Wednesday, June 10, 2015

Reading the Hugo-Nominated Novels

I'm a supporting member of this year's Worldcon. My main reason for registering, of course, is to vote for the Hugos. So far I've read four of the five novels, three of the novellas, and two of the novelettes (I'm currently working on a third.) Here are some of my thoughts on the novels. I'll try to avoid spoilers, but it may be hard to discuss some points without details--or the politics behind the choices.

The Three-Body Problem--This is an English translation of a Chinese novel (so it counted for my Diversity Read last month). It starts during the Chinese Cultural Revolution and goes up to the present day, though the story line skips around a bit. A young woman scientist gets caught up in political affairs and ends up working on a top-secret project to contact aliens. Embittered by her father's death, the woman invites aliens from an imperiled planet to invade Earth. The aliens use a variety of scientific and psychological tricks to prevent Earth from mounting a resistance. This is the first book of a trilogy, so the outcome isn't decided in this book. I found the characters flat at first and found this book initially difficult to get into. Once the Three-Body Problem game was introduced, it picked up. Still, some subplots of the story felt like they got dropped after that point (maybe they'll be picked up in the next books), and to me, while some of the aliens' plans pose interesting questions about the nature of science, they also seem like some over-the-top plan from a James Bond movie to kill the agent (i.e., too complicated when a simple plan would be more effective). The science part overshadows the fiction to me.

The Goblin Emperor--The half-breed fourth son of the elven emperor succeeds to the throne when his father and older brothers are all killed at once. He was never expected to become emperor, was disliked by his father, and sent away to a remote area without proper training for his role. As soon as he learns the news, he proceeds to the capital to take the crown before he can be killed or manipulated. However, he has a lot to learn about how his court works, and his temperament is much different from his father's. This is a slow-paced book with lots of characters that are hard to keep straight. I still enjoyed seeing the title character grow into his role.

Ancillary Sword--The sequel to Ancillary Justice,which I read last year. This story continues to use female pronouns and quick POV shifts within scenes as in the first book. (The main character used to be the brains of a spaceship, able to sense everything through its ancillary crew, but is now confined to a single human body.) The main character is now commander of her own ship and takes on a mission to another planet on behalf of the Lord of the Radch. An interesting story, but I'm not sure how it's advancing the overall plot of the trilogy.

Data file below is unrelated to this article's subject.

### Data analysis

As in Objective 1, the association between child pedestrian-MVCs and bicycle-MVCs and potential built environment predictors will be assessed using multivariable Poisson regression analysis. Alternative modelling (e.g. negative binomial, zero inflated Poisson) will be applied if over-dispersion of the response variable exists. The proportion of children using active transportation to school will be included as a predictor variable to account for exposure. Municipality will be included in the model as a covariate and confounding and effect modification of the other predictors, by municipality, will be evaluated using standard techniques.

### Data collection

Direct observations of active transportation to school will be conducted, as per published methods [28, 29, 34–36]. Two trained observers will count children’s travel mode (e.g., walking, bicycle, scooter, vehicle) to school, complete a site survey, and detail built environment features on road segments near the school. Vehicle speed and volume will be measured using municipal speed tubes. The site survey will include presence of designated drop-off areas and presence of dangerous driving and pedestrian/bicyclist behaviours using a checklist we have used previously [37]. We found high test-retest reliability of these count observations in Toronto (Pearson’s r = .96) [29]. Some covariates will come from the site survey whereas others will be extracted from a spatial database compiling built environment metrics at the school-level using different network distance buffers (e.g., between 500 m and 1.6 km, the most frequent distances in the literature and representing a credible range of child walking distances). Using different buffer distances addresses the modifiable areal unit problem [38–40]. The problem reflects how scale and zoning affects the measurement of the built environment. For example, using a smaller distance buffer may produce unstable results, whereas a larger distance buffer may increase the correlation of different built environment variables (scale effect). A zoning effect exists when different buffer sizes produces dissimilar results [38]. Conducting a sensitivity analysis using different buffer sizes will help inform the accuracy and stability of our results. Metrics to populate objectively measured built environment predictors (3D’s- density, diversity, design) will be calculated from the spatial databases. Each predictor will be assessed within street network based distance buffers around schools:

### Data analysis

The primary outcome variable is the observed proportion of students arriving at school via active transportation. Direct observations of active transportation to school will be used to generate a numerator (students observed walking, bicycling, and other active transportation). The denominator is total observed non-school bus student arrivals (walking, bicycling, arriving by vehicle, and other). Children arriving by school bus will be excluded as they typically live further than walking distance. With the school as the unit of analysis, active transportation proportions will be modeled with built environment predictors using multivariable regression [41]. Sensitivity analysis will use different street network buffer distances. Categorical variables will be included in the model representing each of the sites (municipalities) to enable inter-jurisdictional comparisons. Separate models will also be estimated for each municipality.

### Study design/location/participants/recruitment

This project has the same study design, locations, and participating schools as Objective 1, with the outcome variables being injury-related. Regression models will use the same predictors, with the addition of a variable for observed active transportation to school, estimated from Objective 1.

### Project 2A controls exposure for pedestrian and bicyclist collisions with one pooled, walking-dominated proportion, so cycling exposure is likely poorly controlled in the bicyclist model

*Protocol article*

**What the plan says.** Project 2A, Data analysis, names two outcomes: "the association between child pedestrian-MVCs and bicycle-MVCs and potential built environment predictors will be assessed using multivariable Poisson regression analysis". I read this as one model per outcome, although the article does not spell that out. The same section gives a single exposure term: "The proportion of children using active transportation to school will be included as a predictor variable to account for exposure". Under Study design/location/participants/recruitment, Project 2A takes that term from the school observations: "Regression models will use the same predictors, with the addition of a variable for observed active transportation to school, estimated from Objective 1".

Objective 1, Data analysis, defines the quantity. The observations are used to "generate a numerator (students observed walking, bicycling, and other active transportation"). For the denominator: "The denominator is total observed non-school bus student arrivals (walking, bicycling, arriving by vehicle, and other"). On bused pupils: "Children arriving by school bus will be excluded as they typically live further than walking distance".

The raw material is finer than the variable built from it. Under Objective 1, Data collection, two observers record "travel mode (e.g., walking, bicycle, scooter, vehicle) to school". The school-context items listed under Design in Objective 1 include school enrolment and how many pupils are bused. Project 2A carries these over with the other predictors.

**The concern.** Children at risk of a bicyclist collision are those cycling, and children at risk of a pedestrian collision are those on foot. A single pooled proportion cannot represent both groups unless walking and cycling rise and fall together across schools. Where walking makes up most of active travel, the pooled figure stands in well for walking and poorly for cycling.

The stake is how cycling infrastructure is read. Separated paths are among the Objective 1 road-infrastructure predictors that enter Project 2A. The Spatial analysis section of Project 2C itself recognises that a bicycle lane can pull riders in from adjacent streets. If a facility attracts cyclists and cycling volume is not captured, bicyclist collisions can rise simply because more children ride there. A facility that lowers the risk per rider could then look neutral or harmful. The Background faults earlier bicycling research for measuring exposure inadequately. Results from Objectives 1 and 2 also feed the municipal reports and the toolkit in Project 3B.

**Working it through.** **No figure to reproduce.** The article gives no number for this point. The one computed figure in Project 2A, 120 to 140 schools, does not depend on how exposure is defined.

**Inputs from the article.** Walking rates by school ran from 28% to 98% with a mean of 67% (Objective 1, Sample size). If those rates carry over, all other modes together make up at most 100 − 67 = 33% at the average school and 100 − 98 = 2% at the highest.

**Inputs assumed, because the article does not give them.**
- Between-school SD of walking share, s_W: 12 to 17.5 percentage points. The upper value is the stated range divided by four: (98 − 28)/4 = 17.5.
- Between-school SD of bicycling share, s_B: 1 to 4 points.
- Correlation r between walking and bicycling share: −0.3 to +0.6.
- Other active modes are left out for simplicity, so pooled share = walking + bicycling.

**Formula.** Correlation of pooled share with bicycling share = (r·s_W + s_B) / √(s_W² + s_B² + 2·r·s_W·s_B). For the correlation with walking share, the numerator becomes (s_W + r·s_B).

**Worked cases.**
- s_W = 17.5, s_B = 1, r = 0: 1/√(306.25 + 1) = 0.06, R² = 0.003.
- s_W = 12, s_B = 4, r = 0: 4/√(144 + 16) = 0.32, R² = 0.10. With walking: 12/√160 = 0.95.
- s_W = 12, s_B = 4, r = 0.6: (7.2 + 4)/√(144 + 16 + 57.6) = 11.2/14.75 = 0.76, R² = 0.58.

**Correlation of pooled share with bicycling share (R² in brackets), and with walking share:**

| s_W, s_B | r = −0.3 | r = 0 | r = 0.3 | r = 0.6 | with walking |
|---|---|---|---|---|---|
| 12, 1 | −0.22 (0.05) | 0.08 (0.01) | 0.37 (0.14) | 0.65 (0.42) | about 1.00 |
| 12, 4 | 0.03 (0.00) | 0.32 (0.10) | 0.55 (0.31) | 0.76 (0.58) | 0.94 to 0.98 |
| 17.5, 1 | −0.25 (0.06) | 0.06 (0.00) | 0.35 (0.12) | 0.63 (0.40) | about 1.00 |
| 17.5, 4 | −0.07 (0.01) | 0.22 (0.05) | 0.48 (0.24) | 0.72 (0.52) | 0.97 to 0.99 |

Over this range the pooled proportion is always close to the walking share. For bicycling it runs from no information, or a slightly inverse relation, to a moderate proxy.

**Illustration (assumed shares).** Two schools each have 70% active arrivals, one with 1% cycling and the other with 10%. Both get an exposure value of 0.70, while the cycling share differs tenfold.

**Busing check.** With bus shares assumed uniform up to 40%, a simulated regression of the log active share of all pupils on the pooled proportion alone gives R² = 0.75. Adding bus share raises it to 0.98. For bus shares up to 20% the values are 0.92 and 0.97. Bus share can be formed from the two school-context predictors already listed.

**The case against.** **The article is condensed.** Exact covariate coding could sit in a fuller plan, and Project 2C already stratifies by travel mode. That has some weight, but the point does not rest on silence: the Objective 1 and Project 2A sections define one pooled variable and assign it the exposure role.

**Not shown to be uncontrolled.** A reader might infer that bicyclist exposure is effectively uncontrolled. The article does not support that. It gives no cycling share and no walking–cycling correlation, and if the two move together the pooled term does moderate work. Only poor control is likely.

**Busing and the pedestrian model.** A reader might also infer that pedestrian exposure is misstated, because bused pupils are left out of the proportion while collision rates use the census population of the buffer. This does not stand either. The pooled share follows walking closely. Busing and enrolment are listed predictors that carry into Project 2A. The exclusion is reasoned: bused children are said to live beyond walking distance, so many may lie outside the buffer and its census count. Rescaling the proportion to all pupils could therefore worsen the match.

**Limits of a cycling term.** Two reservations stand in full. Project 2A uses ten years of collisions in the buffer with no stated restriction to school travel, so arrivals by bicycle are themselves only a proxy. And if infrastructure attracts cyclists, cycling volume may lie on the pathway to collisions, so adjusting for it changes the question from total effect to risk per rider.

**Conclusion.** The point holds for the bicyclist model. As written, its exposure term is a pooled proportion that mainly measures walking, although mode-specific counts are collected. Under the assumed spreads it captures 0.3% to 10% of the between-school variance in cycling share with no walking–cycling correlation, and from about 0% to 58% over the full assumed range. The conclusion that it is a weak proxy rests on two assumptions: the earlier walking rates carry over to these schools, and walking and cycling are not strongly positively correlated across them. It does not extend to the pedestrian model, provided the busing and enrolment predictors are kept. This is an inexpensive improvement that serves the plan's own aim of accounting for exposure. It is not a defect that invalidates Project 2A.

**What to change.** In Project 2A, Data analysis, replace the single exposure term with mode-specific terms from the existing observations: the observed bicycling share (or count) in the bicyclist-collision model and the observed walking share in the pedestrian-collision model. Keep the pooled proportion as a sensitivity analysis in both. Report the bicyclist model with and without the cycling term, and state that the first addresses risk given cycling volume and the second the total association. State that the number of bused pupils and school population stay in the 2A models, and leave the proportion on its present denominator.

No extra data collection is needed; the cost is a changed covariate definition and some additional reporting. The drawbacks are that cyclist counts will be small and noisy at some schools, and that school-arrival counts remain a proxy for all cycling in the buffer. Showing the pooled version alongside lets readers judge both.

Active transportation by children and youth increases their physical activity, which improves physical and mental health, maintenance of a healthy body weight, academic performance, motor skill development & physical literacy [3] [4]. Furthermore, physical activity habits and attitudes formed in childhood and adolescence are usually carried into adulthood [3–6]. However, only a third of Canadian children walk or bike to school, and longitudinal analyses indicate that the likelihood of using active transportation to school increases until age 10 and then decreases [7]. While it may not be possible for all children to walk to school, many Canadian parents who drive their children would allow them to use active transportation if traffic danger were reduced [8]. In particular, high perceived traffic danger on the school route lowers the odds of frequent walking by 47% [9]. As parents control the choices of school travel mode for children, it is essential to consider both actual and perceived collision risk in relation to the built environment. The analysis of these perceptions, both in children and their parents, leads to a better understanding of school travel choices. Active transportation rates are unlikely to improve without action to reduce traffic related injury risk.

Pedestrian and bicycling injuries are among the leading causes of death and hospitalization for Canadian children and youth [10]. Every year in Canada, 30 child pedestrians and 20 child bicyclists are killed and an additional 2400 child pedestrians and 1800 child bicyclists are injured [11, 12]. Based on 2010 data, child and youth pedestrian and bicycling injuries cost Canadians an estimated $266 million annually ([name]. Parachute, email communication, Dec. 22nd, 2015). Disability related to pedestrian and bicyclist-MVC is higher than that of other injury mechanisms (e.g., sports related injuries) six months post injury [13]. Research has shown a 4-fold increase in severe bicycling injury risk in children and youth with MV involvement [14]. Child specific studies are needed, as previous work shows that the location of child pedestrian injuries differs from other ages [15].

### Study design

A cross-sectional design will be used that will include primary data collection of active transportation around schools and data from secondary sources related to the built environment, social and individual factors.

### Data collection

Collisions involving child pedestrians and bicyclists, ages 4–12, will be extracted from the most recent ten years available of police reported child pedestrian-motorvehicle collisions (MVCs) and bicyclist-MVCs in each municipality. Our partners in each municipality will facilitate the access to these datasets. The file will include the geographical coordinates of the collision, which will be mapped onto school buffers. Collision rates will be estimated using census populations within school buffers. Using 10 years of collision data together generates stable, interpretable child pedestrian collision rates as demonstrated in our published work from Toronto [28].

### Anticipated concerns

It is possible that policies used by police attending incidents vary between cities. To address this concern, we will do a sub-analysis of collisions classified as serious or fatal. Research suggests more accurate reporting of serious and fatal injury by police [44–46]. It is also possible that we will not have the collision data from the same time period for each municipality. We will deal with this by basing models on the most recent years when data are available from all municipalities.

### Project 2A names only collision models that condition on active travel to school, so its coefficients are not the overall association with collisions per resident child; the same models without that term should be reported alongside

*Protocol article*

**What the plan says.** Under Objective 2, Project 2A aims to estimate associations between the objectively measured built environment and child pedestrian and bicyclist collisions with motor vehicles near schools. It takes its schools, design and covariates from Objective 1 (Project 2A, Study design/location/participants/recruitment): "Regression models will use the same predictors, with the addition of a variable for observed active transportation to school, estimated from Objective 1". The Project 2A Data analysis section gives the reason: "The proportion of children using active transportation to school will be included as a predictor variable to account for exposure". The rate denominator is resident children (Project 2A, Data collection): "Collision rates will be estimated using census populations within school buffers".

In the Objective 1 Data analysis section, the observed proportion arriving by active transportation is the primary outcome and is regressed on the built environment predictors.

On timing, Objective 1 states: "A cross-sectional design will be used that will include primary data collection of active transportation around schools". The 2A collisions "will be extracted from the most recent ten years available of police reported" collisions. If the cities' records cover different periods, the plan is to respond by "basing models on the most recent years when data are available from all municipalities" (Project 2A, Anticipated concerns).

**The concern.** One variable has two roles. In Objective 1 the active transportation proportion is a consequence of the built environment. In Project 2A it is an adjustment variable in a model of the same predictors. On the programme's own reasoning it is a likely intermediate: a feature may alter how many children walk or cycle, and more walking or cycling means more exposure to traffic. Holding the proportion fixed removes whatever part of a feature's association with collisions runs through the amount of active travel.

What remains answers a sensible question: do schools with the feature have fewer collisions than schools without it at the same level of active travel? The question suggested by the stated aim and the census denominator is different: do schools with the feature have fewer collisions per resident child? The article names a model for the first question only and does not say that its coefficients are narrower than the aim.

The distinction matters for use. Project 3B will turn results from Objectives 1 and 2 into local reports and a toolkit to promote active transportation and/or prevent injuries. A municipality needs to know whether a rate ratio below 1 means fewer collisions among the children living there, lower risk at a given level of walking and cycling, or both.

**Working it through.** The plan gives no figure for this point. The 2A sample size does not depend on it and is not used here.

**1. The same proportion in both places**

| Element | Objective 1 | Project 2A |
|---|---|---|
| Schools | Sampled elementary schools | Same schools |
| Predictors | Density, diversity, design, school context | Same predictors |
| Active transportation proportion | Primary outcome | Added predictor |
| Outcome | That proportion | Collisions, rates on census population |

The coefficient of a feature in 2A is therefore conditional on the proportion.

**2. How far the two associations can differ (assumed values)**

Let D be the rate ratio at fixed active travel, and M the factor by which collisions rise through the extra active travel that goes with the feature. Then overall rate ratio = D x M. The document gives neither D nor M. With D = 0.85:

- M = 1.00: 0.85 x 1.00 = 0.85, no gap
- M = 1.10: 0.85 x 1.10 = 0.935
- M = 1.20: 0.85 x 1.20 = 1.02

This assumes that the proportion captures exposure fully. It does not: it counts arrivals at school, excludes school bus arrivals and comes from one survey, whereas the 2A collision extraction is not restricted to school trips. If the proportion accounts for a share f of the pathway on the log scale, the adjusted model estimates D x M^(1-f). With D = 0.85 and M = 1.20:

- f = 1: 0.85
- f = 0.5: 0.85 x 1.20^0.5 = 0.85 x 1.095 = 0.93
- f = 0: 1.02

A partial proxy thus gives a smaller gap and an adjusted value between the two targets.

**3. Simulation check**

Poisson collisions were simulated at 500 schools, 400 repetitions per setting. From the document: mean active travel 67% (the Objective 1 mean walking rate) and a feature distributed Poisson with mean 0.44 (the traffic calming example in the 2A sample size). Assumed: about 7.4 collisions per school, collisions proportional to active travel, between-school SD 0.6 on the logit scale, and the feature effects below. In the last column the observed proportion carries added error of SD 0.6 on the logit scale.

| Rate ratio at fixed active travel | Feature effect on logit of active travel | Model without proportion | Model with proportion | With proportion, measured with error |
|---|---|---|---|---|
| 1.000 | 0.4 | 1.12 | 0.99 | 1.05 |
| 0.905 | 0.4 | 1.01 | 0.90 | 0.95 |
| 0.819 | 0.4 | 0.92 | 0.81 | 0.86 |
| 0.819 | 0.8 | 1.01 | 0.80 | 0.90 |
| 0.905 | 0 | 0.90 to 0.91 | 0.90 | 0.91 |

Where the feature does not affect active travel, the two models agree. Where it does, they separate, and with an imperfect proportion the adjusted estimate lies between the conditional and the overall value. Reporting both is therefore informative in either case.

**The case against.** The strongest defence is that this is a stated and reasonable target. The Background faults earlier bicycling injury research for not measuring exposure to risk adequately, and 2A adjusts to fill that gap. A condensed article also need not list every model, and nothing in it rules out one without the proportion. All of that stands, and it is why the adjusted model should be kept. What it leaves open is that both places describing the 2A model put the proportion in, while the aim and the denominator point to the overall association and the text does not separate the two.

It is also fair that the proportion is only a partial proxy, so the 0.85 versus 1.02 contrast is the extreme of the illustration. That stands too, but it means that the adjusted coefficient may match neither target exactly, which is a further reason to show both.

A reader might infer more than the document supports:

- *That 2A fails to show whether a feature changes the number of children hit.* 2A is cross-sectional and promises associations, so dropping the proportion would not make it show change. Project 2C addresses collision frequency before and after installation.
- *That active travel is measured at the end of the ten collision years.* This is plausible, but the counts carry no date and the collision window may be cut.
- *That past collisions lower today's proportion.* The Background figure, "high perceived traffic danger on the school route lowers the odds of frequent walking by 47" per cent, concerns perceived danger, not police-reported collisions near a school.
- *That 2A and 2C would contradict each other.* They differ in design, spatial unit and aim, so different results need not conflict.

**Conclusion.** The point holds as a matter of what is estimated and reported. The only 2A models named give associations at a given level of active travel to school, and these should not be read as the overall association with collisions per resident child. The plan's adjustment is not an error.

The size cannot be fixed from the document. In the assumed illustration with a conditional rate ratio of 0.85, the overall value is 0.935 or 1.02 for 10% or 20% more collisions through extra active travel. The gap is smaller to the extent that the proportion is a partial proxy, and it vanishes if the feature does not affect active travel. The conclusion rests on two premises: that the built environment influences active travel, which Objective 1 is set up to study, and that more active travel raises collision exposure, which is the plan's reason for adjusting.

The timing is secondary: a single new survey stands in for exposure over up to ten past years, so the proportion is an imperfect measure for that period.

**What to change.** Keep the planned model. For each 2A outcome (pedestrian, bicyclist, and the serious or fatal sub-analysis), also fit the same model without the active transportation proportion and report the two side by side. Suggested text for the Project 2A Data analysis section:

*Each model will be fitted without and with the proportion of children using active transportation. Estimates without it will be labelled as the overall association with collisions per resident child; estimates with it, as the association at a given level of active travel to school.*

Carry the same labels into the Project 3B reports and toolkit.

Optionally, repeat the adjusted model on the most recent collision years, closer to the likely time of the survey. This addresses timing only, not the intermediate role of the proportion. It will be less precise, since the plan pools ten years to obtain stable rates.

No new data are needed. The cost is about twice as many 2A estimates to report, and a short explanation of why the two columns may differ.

The Darkness Between the Stars--Although this is the first book of a series, it's set after another seven-book series which I haven't read. Apparently it features a lot of characters and families from the previous series. There's a lot of backstory which slows things down, and again there are so many characters it's hard to keep track of them all. Chapters are short and mention the name of the POV character, which helps a lot. Still, in an epic story like this, some storylines and characters get more space than others. (Some of them don't seem necessary to me, but they may have been more important in the first series.) The story is set about twenty years after a major war in space and shows new hostilities rising up again. Some of the aliens, such as the world trees, seem to be a SF counterpart to the traditional fantasy elements of earth, air, fire, and water. (I see at least three elements in the book, but I'm not sure how air is represented.) Characters can be a bit one-note and stereotypical at times.

Skin Game--Part of the Dresden Files series. I've read some of the series, but I'm not up-to-date on it. This makes me reluctant to read this work (the voting packet does not feature the complete book) for fear of spoiling the books I haven't read yet. Still, I'm trying to give all the nominees a fair read (I admit I'm not objective--that's why I registered to vote in the first place), so I may have to borrow it from the library if available.

Have you read any of these books? If so, what did you think of them?


Alex J. Cavanaugh said...

Of the four you read, sounds like none of them are real contenders. And still they were nominated. The Hugo is the one award I'll never figure out.
Vote and make a difference, Sandra! I'd like the actual winner to be something I would really read for a change.

Sandra Almazan said...

Alex, three of the books (The Three-Body Problem, The Goblin Emperor, and Ancillary Sword) were also nominated for the Nebula, but none of them won. I will admit none of these books really blew my socks off. Probably I'll pick either The Goblin Emperor or Ancillary Sword as my top vote, though I'm not sure yet which will be first.

The important thing is that I'll be able to nominate for next year's Hugos too, so I can try to help overcome the ballot-stuffing that happened this year. I may even nominated some self-published books!

Pat Dilloway said...

I never so much about the voting for the Hugos until this year.

Sandra Almazan said...

I'm afraid we're going to be hearing about them for a long time, Pat, and not in a good way.

Site Meter